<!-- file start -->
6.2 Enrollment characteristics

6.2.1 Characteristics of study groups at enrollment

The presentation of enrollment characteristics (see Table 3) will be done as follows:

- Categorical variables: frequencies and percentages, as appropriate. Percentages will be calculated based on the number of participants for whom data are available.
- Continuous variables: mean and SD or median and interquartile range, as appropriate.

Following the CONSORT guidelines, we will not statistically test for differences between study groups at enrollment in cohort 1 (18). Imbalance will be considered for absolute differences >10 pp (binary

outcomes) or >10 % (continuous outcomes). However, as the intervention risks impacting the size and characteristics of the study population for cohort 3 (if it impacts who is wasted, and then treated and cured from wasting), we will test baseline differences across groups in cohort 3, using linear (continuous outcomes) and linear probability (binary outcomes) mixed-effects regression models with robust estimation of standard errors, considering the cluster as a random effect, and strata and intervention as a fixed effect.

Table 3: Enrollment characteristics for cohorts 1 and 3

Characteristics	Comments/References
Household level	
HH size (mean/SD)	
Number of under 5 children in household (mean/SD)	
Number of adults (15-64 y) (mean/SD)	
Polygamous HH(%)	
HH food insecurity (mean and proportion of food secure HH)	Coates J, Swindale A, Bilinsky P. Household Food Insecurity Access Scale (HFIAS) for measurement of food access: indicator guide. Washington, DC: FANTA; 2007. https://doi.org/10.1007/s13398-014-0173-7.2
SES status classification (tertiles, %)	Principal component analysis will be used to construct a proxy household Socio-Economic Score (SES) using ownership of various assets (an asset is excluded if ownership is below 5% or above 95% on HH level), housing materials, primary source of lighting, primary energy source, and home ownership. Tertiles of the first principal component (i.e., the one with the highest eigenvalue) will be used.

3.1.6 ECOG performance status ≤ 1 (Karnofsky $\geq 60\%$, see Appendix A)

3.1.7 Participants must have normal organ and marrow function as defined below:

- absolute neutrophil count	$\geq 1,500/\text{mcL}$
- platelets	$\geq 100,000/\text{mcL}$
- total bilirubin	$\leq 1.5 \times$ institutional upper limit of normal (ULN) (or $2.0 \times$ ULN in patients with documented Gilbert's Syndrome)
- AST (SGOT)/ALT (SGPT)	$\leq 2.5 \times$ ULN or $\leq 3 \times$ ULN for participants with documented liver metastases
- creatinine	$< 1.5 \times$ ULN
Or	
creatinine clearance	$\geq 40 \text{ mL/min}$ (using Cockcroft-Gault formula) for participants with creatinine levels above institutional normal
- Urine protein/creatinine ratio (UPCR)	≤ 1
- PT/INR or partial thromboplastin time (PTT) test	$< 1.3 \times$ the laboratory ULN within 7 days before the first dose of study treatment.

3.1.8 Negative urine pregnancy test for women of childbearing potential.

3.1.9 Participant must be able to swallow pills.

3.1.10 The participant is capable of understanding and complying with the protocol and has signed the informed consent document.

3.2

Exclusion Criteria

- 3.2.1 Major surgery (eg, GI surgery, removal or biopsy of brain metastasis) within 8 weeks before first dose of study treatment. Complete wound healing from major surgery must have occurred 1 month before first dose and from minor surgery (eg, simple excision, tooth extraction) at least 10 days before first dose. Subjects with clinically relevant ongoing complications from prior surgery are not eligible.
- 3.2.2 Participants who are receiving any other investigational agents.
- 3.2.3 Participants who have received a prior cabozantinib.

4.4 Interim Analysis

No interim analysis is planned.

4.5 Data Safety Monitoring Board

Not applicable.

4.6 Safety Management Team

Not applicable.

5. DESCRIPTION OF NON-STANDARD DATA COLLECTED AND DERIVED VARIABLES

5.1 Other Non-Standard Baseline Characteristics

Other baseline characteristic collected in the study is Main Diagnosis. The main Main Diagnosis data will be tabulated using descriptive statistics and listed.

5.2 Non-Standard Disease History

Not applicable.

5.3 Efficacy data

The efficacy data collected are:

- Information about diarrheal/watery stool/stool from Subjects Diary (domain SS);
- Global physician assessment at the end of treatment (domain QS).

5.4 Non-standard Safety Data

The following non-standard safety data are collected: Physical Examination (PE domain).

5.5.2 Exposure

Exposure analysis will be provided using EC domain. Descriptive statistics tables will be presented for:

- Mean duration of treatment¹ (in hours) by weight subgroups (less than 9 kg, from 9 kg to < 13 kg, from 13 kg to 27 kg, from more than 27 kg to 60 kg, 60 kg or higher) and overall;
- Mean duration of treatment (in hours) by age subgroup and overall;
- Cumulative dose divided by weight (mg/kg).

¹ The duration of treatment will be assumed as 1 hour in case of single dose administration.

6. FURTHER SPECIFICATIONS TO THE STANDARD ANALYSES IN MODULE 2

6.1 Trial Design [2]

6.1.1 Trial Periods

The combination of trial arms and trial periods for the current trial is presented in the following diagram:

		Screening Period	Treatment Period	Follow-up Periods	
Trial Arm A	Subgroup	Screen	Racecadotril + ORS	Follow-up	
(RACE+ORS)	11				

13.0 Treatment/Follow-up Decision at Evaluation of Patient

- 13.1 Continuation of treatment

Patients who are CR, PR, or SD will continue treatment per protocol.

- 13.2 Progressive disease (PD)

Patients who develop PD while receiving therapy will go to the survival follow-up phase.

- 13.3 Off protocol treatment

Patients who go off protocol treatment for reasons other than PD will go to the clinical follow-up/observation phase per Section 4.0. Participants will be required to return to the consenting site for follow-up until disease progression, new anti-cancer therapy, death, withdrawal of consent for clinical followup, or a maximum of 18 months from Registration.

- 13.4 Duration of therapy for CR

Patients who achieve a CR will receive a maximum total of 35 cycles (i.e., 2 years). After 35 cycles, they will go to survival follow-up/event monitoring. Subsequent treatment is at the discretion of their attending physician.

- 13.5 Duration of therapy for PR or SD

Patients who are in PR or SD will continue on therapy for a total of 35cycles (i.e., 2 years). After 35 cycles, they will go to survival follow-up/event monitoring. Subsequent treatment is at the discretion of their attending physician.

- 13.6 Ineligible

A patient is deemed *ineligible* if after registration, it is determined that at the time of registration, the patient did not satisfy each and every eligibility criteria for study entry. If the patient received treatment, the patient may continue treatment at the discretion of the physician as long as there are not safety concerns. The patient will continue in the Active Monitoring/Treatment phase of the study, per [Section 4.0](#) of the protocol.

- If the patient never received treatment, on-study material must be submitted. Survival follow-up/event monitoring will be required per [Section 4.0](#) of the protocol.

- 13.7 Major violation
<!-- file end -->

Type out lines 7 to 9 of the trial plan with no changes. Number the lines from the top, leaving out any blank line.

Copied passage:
outcomes) or >10 % (continuous outcomes). However, as the intervention risks impacting the size and characteristics of the study population for cohort 3 (if it impacts who is wasted, and then treated and cured from wasting), we will test baseline differences across groups in cohort 3, using linear (continuous outcomes) and linear probability (binary outcomes) mixed-effects regression models with robust estimation of standard errors, considering the cluster as a random effect, and strata and intervention as a fixed effect.

Table 3: Enrollment characteristics for cohorts 1 and 3

Characteristics	Comments/References